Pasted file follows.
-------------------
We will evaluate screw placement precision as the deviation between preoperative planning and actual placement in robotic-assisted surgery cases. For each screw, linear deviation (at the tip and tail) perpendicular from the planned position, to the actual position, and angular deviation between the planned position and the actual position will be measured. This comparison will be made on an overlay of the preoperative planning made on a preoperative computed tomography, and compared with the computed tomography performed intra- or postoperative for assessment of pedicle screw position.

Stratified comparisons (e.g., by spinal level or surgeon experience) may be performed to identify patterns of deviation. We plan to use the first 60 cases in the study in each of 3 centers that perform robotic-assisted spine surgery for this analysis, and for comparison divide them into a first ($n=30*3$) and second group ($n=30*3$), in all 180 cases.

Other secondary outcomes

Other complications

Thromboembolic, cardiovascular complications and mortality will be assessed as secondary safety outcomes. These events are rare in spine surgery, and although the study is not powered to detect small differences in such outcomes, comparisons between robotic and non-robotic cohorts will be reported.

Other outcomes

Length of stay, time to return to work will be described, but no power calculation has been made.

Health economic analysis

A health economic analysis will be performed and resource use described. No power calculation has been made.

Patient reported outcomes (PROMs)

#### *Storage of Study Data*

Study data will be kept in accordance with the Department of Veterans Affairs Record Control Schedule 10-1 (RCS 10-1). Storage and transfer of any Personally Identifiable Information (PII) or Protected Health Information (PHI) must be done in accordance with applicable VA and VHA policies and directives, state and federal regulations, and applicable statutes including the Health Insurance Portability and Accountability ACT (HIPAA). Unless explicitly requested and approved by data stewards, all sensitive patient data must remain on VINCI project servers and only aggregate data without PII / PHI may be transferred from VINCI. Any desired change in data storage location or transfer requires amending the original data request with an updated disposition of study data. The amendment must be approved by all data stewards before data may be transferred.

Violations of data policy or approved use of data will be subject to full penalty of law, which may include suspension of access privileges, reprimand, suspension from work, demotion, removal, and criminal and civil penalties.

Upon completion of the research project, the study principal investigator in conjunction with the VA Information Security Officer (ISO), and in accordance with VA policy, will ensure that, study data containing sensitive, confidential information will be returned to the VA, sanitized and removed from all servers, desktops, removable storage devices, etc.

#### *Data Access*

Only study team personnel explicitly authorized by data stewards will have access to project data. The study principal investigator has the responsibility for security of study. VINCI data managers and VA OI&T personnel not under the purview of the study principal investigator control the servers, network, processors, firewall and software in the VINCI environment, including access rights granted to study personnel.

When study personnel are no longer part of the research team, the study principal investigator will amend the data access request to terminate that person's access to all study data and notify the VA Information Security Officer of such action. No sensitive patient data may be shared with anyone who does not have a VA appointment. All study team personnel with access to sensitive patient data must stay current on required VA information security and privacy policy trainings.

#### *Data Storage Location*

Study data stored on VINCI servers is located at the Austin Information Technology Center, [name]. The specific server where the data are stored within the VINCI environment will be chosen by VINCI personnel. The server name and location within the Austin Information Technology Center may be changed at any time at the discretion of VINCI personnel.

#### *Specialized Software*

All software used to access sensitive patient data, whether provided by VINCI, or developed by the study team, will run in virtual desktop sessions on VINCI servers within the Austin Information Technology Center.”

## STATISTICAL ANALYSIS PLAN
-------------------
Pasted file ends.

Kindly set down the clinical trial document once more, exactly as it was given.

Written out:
We will evaluate screw placement precision as the deviation between preoperative planning and actual placement in robotic-assisted surgery cases. For each screw, linear deviation (at the tip and tail) perpendicular from the planned position, to the actual position, and angular deviation between the planned position and the actual position will be measured. This comparison will be made on an overlay of the preoperative planning made on a preoperative computed tomography, and compared with the computed tomography performed intra- or postoperative for assessment of pedicle screw position.

Stratified comparisons (e.g., by spinal level or surgeon experience) may be performed to identify patterns of deviation. We plan to use the first 60 cases in the study in each of 3 centers that perform robotic-assisted spine surgery for this analysis, and for comparison divide them into a first ($n=30*3$) and second group ($n=30*3$), in all 180 cases.

Other secondary outcomes

Other complications

Thromboembolic, cardiovascular complications and mortality will be assessed as secondary safety outcomes. These events are rare in spine surgery, and although the study is not powered to detect small differences in such outcomes, comparisons between robotic and non-robotic cohorts will be reported.

Other outcomes

Length of stay, time to return to work will be described, but no power calculation has been made.

Health economic analysis

A health economic analysis will be performed and resource use described. No power calculation has been made.

Patient reported outcomes (PROMs)

#### *Storage of Study Data*

Study data will be kept in accordance with the Department of Veterans Affairs Record Control Schedule 10-1 (RCS 10-1). Storage and transfer of any Personally Identifiable Information (PII) or Protected Health Information (PHI) must be done in accordance with applicable VA and VHA policies and directives, state and federal regulations, and applicable statutes including the Health Insurance Portability and Accountability ACT (HIPAA). Unless explicitly requested and approved by data stewards, all sensitive patient data must remain on VINCI project servers and only aggregate data without PII / PHI may be transferred from VINCI. Any desired change in data storage location or transfer requires amending the original data request with an updated disposition of study data. The amendment must be approved by all data stewards before data may be transferred.

Violations of data policy or approved use of data will be subject to full penalty of law, which may include suspension of access privileges, reprimand, suspension from work, demotion, removal, and criminal and civil penalties.

Upon completion of the research project, the study principal investigator in conjunction with the VA Information Security Officer (ISO), and in accordance with VA policy, will ensure that, study data containing sensitive, confidential information will be returned to the VA, sanitized and removed from all servers, desktops, removable storage devices, etc.

#### *Data Access*

Only study team personnel explicitly authorized by data stewards will have access to project data. The study principal investigator has the responsibility for security of study. VINCI data managers and VA OI&T personnel not under the purview of the study principal investigator control the servers, network, processors, firewall and software in the VINCI environment, including access rights granted to study personnel.

When study personnel are no longer part of the research team, the study principal investigator will amend the data access request to terminate that person's access to all study data and notify the VA Information Security Officer of such action. No sensitive patient data may be shared with anyone who does not have a VA appointment. All study team personnel with access to sensitive patient data must stay current on required VA information security and privacy policy trainings.

#### *Data Storage Location*

Study data stored on VINCI servers is located at the Austin Information Technology Center, [name]. The specific server where the data are stored within the VINCI environment will be chosen by VINCI personnel. The server name and location within the Austin Information Technology Center may be changed at any time at the discretion of VINCI personnel.

#### *Specialized Software*

All software used to access sensitive patient data, whether provided by VINCI, or developed by the study team, will run in virtual desktop sessions on VINCI servers within the Austin Information Technology Center.”

## STATISTICAL ANALYSIS PLAN